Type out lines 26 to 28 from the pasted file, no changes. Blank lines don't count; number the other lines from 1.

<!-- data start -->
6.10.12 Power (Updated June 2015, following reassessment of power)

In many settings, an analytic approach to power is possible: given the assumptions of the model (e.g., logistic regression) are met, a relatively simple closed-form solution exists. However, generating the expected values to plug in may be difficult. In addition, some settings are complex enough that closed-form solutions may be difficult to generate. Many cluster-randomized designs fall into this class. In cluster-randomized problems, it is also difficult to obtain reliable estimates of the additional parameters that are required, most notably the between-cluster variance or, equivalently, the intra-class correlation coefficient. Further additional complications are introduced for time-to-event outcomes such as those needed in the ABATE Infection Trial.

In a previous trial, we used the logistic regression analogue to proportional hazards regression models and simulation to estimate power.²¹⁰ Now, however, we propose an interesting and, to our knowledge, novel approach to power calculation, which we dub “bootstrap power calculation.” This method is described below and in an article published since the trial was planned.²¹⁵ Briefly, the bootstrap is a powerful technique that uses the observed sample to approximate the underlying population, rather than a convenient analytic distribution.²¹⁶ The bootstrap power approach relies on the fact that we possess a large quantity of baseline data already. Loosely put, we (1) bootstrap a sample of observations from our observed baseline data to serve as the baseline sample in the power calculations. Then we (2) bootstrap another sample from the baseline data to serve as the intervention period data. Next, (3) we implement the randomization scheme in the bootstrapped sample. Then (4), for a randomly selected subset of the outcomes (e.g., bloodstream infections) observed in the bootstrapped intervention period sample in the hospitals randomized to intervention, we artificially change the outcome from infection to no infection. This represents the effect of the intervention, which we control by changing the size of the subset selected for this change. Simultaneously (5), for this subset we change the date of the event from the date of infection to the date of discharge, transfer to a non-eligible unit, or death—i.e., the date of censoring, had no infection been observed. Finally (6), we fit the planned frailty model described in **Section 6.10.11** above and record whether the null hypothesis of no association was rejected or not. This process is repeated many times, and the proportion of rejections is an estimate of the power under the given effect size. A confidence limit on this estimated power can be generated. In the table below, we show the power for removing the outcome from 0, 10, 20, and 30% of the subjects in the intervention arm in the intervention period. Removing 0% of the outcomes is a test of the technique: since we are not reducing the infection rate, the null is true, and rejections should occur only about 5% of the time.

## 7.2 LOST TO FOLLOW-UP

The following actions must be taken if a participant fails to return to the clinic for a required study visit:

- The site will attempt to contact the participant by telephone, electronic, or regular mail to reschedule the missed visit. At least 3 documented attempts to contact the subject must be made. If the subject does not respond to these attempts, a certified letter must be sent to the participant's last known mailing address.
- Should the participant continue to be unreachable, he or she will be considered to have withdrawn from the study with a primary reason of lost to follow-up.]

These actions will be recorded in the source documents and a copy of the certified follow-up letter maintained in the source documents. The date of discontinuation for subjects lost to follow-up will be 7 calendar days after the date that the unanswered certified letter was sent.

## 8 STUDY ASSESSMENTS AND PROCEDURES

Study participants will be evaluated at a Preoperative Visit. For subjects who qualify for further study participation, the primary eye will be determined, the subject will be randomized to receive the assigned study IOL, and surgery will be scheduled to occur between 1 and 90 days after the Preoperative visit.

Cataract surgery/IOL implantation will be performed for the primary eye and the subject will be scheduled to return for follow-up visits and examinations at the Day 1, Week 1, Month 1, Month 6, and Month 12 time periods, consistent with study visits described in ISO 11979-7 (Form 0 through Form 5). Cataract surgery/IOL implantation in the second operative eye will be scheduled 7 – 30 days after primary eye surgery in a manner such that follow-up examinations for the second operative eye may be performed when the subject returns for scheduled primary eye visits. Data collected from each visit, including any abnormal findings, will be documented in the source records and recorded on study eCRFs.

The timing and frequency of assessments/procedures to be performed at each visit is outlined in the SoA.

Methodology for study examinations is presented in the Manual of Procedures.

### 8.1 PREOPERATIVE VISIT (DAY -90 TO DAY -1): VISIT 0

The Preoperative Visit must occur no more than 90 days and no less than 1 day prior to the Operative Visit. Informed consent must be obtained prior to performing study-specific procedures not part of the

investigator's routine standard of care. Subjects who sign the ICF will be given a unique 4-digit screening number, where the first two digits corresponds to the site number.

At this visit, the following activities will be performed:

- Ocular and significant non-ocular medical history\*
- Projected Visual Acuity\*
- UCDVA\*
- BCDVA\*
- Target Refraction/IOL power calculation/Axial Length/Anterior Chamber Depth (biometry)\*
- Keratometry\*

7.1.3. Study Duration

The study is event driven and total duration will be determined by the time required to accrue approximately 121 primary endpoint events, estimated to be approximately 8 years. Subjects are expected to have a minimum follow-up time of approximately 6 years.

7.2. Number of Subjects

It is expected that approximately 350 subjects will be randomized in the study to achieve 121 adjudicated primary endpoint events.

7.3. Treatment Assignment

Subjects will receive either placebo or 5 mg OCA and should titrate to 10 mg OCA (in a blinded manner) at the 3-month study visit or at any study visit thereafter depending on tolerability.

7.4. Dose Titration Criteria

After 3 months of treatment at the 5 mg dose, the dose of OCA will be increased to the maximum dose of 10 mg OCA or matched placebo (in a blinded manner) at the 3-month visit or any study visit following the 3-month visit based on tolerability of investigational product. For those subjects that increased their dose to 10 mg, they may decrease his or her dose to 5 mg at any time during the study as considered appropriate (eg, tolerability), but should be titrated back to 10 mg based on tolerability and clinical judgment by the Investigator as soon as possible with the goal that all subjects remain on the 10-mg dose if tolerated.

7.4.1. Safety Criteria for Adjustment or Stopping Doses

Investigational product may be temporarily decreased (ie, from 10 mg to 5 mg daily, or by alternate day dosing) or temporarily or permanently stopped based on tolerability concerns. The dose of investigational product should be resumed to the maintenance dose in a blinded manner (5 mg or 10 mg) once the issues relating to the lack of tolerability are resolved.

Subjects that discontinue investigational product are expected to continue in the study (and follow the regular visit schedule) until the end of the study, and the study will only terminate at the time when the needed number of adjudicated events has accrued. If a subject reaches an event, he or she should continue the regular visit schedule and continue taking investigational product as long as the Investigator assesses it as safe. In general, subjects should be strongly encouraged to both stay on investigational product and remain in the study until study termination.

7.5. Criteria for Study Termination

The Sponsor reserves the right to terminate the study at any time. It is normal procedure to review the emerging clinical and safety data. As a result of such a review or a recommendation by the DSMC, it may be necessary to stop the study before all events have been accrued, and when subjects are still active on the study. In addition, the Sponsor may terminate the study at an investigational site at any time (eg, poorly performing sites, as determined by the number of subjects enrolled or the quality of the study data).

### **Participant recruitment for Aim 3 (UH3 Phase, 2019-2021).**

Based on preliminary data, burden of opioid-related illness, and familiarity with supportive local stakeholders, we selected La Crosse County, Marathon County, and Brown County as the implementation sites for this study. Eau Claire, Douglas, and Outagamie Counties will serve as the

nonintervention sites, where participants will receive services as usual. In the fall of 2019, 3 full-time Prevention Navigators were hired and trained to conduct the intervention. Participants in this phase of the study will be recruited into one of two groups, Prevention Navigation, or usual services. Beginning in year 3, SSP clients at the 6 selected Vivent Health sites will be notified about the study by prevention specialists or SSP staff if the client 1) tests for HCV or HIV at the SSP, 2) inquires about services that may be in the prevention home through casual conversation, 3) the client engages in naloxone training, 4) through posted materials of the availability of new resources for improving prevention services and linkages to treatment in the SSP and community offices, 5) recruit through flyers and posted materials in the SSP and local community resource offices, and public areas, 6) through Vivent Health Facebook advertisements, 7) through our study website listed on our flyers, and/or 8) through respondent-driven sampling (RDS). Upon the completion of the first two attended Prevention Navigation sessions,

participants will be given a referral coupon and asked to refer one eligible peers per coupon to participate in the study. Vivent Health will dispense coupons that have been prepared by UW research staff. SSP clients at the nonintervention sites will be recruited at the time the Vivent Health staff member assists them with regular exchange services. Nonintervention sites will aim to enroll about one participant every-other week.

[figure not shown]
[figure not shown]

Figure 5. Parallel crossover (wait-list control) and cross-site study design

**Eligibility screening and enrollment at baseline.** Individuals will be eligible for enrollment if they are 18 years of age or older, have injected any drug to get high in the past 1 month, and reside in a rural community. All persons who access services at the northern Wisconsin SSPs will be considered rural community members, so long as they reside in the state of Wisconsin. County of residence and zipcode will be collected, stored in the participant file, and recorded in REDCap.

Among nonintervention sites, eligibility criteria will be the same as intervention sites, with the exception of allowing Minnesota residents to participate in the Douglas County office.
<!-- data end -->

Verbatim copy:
7.2. Number of Subjects

It is expected that approximately 350 subjects will be randomized in the study to achieve 121 adjudicated primary endpoint events.

7.3. Treatment Assignment